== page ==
In regard to the strain responses of the reinforcements of the bridge piers, the time history curves of the reinforcement strain at No. 5 point located on the back of the impact point of the bridge pier were selected as the representative in this study, in order to compare and analyze the changes in the strain responses of the reinforcements in the bridge piers protected by closed-hole aluminum foam material with different densities. The time history curves of the strain at No. 5 point of the two groups of specimens at the impact velocities of 1.14 m/s, 1.76 m/s, and 2.43 m/s are detailed in Figure 13.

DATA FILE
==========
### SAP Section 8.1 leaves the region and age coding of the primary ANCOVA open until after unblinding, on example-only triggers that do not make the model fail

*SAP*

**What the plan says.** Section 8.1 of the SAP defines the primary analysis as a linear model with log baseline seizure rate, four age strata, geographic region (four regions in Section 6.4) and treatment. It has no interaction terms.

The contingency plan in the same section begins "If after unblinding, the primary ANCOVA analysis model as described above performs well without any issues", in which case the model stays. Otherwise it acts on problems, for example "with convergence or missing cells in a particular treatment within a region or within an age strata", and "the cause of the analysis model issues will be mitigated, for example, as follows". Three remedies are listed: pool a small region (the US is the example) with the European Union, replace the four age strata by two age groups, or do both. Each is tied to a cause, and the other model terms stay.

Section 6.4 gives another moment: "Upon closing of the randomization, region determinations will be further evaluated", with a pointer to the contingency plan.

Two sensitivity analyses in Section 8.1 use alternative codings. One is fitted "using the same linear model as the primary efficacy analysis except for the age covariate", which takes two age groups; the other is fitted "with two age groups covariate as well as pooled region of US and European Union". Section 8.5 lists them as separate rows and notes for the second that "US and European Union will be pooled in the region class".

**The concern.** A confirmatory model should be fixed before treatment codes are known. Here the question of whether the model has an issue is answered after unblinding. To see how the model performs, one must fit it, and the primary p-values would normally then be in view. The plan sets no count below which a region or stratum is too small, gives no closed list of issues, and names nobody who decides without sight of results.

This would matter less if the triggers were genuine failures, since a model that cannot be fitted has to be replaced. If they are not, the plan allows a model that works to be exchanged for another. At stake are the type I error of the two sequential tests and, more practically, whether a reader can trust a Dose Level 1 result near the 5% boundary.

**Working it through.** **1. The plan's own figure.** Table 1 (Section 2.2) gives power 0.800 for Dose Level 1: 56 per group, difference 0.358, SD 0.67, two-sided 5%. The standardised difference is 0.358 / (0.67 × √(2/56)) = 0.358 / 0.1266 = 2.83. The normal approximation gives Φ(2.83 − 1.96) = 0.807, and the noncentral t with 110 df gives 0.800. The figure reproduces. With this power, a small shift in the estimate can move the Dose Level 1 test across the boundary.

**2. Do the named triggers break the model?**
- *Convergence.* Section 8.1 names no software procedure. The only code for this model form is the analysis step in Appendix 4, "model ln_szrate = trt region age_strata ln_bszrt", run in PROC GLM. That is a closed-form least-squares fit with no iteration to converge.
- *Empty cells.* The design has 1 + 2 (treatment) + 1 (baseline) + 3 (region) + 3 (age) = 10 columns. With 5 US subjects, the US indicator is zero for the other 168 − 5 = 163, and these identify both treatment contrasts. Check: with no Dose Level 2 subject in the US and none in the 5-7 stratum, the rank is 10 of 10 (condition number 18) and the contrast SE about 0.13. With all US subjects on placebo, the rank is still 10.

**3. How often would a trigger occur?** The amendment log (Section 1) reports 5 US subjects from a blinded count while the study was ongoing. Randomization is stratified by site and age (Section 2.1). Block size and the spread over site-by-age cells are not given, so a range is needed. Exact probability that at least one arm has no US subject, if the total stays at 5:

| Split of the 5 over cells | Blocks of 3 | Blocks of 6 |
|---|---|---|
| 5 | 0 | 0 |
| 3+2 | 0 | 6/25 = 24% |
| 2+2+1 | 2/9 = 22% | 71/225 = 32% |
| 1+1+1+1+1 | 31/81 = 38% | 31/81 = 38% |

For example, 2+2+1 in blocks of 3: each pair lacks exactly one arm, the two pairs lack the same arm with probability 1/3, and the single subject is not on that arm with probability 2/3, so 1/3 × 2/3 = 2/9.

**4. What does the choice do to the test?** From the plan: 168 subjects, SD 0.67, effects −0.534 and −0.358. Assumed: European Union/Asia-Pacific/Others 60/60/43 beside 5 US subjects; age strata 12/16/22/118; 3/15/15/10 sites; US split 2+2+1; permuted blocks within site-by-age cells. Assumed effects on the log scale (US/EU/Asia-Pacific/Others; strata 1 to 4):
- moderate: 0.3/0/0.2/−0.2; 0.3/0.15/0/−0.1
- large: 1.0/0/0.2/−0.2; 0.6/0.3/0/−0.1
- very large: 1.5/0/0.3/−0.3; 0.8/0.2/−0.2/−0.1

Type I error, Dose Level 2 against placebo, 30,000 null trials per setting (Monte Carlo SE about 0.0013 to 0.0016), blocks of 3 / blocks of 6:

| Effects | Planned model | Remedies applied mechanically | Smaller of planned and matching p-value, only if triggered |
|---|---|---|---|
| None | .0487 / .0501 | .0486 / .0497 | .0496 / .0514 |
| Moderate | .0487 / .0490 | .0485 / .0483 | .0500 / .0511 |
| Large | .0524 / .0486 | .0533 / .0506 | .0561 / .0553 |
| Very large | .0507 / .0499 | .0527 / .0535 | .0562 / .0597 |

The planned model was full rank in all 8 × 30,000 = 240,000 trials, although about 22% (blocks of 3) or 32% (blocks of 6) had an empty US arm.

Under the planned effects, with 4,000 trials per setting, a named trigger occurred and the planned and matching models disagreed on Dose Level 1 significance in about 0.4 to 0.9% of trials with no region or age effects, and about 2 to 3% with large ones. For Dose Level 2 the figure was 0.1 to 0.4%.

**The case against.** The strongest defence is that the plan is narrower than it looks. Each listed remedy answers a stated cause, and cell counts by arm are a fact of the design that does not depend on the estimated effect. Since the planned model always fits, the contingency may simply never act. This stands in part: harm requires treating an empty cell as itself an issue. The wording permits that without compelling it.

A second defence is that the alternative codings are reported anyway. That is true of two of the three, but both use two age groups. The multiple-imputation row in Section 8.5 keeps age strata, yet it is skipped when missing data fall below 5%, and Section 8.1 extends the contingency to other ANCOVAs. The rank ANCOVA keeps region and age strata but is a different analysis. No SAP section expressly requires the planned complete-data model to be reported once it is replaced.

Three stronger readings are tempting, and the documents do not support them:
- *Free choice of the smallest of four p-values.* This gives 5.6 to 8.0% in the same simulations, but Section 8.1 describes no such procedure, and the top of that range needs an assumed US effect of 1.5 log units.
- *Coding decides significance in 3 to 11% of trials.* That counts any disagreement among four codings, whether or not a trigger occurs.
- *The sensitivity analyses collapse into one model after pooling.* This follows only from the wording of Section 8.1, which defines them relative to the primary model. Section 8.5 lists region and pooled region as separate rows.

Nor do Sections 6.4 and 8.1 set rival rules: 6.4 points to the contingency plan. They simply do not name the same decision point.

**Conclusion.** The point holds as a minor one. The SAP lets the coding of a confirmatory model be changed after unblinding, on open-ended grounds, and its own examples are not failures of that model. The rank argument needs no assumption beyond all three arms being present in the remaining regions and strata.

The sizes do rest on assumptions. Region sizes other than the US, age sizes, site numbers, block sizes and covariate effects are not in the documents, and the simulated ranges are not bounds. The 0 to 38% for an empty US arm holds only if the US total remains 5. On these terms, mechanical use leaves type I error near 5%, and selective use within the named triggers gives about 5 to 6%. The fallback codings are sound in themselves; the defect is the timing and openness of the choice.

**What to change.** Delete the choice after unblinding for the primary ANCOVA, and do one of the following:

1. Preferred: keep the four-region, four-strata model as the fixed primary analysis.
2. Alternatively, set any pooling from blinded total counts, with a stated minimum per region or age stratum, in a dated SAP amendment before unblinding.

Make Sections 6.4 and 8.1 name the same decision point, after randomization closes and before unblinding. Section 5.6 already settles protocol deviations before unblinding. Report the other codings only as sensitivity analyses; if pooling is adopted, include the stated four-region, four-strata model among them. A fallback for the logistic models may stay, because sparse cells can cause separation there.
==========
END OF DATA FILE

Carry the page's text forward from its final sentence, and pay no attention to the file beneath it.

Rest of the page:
Figures 13(a) and 13(b) detail the time history comparison curves of the reinforcement strain of measurement point No. 5, which was located on the back of the impact point of the two groups of specimens under the impact velocity of 1.14 m/s. The figures reveal that the density of the CCAF material increased from 0.45 g/cm3 to 0.55 g/cm3 and the strain peaks of the specimens in Group A increased by 29.03%. The strain peaks of the specimens in Group B were determined to increase by 18.82%. It was found that when the density increased from 0.55 g/cm3 to 0.65 g/cm3, the strain peaks of the specimens in Group A increased by 60.80% and the strain peaks of the specimens in Group B increased by 72.85%. Therefore, it was confirmed that under that impact energy, the strain peak values of No. 5 reinforcement increased with the increases in the density of the CCAF protective material. Consequently, the strain responses of reinforcement in the bridge pier also increased.